Nasa scientists have developed a computer chip tough enough to withstand extreme temperatures and crushing atmospheric pressure on Venus NASA

Nasa researchers have made a breakthrough in space technology by developing a computer chip that can survive in extreme heat on the planet Venus for multiple weeks without any form of protection or cooling system.

Scientists from Nasa's Glenn Research Center have developed a computer chip that can survive Venus' surface temperatures of up to 470°C (878°F), as well as the 9 MPa atmospheric pressure, which is 90 times higher than on Earth, without a cumbersome system to keep it cool.

As a point of reference, regular silicon computer chips can only cope with temperatures of up to 250°C, and even then the computer will still stop working properly, which is why there is such a big emphasis in the IT industry on computer and data centre cooling systems.

The breakthrough was possible by building the chip out of silicon carbide (SiC) – a new type of ceramic semiconductor material that is able to cope with high voltages and temperatures, as well as making sure that the tiny wires that connect transistors and other components in a circuit (known as "interconnects") are able to survive the extreme conditions too.

The researchers demonstrated that their chip was able to continue to function at 1.26MHz for 521 hours continuously (21.7 days) when placed in the Glenn Extreme Environments Rig (GEER), a machine specially designed to emulate the temperature and pressure on Venus for hundreds of hours at a time.

The paper, entitled: "Prolonged silicon carbide integrated circuit operation in Venus surface atmospheric conditions" is published in the journal AIP Advances.

Venus or Mars, which planet should we colonise?

GEER chamber at NASA Glenn Research Center
The GEER chamber used to emulate the extremely hot temperatures and severe atmospheric pressure experienced on Venus NASA

The human race badly wants to colonise another planet, and currently all hopes are concentrated on Mars because it is the most habitable planet for humans in our solar system.

There are several reasons why the Red Planet would be ideal; its soil contains water that can be extracted; the temperatures are not too cold or too hot; there is an atmosphere to protect us from cosmic and solar radiation; gravity is sufficient for the human body to adapt to; and day to night rhythms are almost identical to Earth.

However, there is one big reason why Mars is unsuitable – it is very far away from Earth, and will take roughly six months to reach, according to Nasa. Venus is much closer to us, but unfortunately its atmospheric conditions are hostile to organisms, even though historically it might have once been habitable.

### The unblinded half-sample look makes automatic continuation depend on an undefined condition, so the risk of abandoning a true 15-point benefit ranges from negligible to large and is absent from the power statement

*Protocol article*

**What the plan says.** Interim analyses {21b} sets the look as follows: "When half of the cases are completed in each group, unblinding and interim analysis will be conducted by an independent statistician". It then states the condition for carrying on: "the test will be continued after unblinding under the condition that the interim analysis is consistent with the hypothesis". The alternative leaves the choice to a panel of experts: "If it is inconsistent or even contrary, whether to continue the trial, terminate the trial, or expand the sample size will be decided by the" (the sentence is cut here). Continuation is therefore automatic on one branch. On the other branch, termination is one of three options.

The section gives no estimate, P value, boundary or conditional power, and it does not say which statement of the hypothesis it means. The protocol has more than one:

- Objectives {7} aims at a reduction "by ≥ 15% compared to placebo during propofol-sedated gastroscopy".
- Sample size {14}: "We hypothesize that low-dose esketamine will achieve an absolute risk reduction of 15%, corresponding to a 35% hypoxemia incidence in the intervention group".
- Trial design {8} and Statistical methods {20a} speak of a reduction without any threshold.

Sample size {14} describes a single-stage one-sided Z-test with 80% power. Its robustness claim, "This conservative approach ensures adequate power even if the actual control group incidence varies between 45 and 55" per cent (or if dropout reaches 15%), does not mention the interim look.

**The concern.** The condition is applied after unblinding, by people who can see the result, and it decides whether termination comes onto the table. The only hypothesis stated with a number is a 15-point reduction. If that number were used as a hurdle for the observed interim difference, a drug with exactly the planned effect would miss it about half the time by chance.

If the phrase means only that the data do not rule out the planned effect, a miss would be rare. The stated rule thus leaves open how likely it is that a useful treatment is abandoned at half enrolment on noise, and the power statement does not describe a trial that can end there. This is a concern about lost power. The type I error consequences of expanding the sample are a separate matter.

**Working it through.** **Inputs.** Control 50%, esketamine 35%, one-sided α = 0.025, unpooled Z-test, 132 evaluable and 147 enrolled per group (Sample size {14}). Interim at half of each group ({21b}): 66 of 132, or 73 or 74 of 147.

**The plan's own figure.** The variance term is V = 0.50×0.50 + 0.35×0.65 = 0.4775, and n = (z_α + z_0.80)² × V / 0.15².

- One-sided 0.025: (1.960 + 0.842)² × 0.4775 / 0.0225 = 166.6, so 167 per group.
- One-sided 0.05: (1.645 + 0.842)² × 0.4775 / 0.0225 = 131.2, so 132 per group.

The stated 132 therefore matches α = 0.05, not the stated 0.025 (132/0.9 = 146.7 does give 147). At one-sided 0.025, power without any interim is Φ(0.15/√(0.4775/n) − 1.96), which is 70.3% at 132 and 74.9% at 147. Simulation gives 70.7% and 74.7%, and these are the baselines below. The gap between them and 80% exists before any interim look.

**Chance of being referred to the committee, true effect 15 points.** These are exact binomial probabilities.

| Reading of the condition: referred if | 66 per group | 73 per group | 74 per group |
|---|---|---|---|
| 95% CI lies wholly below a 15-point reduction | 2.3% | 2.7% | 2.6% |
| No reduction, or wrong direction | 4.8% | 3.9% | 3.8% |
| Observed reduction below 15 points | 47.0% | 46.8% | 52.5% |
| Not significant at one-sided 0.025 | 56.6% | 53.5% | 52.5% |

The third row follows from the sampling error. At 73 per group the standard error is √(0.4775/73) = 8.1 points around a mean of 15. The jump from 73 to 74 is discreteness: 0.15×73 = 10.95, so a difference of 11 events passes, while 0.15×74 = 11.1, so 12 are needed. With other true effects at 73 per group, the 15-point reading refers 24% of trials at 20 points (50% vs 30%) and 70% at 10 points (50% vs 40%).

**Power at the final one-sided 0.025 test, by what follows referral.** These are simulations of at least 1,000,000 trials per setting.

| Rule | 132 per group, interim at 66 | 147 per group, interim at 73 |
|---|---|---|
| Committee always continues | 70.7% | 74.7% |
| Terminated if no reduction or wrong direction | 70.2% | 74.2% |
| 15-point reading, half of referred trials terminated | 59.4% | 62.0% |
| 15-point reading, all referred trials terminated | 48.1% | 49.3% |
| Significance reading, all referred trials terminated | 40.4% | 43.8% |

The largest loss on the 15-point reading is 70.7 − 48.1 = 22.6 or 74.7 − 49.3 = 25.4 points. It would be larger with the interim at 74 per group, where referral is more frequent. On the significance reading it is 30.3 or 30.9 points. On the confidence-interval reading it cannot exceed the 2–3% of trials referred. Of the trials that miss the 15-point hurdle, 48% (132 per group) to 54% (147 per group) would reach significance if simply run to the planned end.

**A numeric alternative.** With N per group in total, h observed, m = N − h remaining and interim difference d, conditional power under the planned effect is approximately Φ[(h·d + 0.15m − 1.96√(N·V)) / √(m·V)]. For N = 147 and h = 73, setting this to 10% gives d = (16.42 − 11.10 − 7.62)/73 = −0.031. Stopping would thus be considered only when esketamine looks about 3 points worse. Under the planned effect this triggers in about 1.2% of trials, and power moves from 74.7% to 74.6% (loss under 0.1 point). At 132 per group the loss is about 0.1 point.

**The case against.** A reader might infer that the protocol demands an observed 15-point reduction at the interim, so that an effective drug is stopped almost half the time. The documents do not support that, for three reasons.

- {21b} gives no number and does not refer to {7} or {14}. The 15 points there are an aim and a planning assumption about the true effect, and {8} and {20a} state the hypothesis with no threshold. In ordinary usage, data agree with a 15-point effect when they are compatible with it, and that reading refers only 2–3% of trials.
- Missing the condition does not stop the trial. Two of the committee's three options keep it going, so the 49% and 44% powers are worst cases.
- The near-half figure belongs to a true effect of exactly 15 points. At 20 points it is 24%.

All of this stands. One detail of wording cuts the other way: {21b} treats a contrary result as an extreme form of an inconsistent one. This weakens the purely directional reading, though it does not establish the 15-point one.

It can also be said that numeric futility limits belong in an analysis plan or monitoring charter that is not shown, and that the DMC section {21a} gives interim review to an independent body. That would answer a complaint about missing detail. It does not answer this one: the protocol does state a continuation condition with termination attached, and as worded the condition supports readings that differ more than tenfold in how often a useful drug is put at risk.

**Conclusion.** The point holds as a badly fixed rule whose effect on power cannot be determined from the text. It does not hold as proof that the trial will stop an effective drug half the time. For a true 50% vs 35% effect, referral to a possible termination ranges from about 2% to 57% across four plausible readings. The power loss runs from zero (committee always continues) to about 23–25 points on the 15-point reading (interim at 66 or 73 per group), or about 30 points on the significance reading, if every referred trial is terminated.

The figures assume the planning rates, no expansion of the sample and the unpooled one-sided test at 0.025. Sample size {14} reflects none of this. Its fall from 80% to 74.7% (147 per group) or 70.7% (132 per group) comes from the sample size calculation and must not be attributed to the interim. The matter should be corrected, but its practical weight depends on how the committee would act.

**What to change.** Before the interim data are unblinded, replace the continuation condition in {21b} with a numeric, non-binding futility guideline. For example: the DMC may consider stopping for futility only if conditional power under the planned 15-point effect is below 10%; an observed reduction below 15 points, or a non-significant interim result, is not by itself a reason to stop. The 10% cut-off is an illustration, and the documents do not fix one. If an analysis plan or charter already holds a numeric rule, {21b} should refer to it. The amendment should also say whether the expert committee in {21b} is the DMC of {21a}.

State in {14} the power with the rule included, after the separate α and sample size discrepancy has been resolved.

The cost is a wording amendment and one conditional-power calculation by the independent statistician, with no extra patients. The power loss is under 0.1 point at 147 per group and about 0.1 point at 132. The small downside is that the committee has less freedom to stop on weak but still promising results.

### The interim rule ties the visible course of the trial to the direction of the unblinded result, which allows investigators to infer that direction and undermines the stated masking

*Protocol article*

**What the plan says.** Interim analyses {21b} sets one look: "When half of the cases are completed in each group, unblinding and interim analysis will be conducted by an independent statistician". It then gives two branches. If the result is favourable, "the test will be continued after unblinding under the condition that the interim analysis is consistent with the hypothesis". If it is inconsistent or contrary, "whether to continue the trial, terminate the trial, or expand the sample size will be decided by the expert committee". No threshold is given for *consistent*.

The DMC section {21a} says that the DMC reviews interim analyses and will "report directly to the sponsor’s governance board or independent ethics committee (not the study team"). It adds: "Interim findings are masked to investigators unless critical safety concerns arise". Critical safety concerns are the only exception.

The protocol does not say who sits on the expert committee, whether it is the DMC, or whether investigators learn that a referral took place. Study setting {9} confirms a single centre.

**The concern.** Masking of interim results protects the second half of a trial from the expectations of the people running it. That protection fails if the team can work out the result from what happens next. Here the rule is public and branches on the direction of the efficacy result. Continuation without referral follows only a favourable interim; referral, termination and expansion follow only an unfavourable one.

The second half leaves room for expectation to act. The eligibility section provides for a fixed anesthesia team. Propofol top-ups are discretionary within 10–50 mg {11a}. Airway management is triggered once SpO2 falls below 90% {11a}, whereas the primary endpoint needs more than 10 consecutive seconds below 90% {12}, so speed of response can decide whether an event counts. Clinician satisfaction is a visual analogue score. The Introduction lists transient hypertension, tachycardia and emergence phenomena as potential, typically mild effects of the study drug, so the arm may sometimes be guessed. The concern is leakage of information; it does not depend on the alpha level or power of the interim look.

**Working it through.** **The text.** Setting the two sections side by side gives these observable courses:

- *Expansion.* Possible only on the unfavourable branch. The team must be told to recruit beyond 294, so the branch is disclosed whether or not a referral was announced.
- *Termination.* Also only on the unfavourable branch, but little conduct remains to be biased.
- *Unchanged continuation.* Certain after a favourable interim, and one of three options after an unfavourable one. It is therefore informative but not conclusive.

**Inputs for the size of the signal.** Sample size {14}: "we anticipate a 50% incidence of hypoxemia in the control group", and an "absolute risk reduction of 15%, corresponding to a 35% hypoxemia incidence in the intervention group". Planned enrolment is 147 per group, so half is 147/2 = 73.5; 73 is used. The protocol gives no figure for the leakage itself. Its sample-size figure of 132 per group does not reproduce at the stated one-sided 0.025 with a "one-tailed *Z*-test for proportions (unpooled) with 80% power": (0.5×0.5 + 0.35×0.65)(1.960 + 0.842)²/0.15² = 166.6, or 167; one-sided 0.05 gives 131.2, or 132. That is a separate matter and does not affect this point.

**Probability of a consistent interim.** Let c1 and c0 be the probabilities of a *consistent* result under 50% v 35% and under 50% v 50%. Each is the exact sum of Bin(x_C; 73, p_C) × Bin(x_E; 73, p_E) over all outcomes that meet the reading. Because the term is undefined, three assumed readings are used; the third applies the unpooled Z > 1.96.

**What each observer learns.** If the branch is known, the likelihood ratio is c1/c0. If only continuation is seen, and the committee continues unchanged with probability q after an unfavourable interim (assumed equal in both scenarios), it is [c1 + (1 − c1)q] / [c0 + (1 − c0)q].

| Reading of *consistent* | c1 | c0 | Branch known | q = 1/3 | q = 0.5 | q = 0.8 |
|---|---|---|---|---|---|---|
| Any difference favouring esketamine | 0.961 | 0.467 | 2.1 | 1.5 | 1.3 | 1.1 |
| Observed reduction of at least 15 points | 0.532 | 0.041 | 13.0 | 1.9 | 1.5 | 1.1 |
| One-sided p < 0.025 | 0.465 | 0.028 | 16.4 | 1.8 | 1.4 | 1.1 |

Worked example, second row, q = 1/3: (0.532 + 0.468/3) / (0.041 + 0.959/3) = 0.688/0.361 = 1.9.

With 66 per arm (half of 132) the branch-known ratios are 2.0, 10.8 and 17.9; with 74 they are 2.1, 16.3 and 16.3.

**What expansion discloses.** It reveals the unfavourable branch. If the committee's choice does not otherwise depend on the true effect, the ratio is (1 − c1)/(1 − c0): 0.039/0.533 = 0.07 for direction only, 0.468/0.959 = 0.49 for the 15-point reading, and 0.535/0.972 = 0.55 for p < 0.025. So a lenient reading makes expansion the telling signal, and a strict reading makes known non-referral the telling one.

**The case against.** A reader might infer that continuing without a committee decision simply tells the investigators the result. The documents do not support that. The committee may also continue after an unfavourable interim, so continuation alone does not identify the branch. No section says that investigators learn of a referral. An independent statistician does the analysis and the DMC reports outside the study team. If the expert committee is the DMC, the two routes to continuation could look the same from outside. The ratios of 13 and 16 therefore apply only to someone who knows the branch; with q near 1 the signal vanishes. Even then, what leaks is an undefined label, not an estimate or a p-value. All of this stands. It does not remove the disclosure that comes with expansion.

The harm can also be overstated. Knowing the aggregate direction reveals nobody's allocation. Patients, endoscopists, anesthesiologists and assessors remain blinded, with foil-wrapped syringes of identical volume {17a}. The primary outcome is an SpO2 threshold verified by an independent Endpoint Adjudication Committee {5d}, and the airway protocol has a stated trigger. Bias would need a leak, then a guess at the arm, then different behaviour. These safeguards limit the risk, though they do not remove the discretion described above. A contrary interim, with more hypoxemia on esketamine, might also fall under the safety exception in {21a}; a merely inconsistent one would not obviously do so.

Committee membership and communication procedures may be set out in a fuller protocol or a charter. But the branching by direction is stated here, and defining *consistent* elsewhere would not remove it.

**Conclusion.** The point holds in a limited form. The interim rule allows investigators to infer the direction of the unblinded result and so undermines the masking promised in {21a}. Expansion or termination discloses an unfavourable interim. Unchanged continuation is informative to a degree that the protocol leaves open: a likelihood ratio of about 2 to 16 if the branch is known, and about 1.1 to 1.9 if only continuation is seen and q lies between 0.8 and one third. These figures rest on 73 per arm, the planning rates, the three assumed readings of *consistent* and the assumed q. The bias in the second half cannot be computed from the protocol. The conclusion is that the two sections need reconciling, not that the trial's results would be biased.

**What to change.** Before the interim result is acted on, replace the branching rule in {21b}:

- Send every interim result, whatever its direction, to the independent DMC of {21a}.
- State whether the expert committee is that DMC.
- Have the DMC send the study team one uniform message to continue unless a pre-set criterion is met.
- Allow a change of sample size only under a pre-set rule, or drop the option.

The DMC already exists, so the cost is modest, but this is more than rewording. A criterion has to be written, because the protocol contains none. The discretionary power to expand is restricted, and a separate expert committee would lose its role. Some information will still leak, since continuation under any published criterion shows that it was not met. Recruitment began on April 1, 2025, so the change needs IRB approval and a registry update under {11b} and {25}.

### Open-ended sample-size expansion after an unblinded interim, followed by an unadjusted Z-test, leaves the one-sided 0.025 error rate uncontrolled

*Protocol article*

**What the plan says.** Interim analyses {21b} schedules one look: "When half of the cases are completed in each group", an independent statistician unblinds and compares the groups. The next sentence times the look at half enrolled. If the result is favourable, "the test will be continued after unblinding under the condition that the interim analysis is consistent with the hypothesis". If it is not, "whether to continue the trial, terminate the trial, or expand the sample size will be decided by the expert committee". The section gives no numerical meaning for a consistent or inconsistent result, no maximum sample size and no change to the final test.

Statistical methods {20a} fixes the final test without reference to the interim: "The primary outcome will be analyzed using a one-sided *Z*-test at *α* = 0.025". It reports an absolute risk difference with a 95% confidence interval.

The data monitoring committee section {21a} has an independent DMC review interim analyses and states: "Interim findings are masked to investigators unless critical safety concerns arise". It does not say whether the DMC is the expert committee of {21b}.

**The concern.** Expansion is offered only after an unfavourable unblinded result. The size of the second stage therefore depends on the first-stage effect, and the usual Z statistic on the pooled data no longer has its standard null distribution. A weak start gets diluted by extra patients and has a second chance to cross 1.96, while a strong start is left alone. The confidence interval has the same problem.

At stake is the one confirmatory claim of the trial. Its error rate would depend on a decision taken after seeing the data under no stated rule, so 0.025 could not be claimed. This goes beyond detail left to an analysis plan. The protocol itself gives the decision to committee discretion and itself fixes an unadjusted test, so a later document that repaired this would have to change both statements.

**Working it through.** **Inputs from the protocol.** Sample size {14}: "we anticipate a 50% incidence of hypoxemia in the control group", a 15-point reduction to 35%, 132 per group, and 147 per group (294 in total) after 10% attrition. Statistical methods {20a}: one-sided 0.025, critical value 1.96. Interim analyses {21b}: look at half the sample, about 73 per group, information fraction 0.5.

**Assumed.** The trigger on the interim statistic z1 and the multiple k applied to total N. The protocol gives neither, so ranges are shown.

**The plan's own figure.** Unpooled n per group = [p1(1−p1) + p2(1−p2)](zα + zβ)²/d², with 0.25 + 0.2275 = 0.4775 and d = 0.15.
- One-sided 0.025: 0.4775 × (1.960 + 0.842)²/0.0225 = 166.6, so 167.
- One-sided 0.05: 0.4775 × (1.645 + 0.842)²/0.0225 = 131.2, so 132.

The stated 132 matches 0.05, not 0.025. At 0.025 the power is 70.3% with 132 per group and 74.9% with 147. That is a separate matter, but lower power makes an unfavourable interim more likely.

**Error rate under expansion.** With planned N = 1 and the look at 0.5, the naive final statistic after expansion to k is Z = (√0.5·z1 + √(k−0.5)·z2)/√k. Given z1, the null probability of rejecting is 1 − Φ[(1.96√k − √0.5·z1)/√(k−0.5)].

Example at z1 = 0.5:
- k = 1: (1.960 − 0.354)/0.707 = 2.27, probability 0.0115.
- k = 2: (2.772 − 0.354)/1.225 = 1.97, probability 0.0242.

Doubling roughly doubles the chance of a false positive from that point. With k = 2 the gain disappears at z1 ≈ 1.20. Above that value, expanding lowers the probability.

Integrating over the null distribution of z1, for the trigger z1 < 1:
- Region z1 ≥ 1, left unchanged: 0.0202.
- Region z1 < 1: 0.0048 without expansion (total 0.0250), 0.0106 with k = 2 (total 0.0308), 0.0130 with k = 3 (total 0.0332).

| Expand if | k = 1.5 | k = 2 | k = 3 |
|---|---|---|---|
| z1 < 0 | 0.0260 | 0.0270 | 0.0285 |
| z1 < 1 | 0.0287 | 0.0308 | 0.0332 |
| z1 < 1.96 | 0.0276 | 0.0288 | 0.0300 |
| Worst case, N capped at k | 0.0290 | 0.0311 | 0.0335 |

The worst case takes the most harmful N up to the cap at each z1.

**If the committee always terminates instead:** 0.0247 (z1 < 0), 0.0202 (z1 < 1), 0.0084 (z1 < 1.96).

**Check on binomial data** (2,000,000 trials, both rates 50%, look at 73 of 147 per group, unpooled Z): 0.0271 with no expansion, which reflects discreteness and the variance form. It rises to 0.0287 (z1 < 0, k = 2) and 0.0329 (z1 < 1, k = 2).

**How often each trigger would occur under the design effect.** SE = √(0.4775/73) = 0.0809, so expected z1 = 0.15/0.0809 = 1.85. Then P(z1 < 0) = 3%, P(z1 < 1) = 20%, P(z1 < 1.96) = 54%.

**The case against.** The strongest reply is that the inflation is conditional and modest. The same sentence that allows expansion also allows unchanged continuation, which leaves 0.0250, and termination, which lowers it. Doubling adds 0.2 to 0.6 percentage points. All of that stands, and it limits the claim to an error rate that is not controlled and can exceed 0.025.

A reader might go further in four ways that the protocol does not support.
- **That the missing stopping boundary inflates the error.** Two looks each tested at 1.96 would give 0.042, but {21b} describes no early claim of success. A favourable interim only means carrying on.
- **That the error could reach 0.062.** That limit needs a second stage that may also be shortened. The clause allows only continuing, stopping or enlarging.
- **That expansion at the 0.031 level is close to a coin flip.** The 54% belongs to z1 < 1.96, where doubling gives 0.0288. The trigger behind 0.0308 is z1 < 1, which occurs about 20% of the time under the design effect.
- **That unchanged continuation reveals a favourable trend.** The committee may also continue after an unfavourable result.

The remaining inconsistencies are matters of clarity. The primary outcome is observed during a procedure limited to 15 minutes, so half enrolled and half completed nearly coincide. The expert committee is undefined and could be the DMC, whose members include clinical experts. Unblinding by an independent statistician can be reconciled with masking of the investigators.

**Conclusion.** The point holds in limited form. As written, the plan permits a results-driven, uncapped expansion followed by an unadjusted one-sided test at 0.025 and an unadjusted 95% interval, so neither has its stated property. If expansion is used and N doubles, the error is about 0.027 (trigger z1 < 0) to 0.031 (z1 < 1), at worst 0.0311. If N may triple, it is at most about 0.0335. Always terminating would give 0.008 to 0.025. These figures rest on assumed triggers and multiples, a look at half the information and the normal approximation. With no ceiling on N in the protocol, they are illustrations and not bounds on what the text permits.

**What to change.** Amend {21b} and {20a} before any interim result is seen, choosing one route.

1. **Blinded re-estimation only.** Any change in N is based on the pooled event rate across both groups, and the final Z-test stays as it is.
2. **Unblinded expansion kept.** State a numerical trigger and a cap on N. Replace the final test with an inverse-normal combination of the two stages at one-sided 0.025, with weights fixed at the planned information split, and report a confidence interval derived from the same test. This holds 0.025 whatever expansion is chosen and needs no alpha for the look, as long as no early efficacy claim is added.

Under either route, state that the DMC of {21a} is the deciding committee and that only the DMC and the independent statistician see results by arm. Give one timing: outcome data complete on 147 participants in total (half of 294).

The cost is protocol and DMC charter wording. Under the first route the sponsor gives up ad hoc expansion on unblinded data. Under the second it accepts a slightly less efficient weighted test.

It would be interesting to gather more research to see whether living on Venus could be possible, but to achieve that, rovers would have to be sent there, like the ones on Mars, which are automated robot vehicles containing multiple sensors that can drive themselves across the planet's surface collecting data for extended periods of time.

We need a Venus rover that lasts longer than 127 minutes

Mars rovers were only intended to last for three months, but the Opportunity rover is still going 12 years after, and its younger sibling Curiosity, launched in 2012, is still plodding along too. In contrast, the longest time that a probe has lasted on Venus is 127 minutes (the Soviet spacecraft Venera 13 in 1981), before it stopped working because the heat and pressure became too much for the probe to bear.

"Past and planned Venus landers have been limited to a few hours of surface operation, even when IC electronics needed for basic lander operation are protected with heavily cumbersome pressure vessels and cooling measures. Here we demonstrate vastly longer (weeks) electrical operation of two silicon carbide (4H-SiC) junction field effect transistor (JFET) ring oscillator ICs tested with chips directly exposed (no cooling and no protective chip packaging) to a high-fidelity physical and chemical reproduction of Venus' surface atmosphere," the researchers write in the paper.

"This represents more than 100-fold extension of demonstrated Venus environment electronics durability. With further technology maturation, such SiC IC electronics could drastically improve Venus lander designs and mission concepts, fundamentally enabling long-duration enhanced missions to the surface of Venus."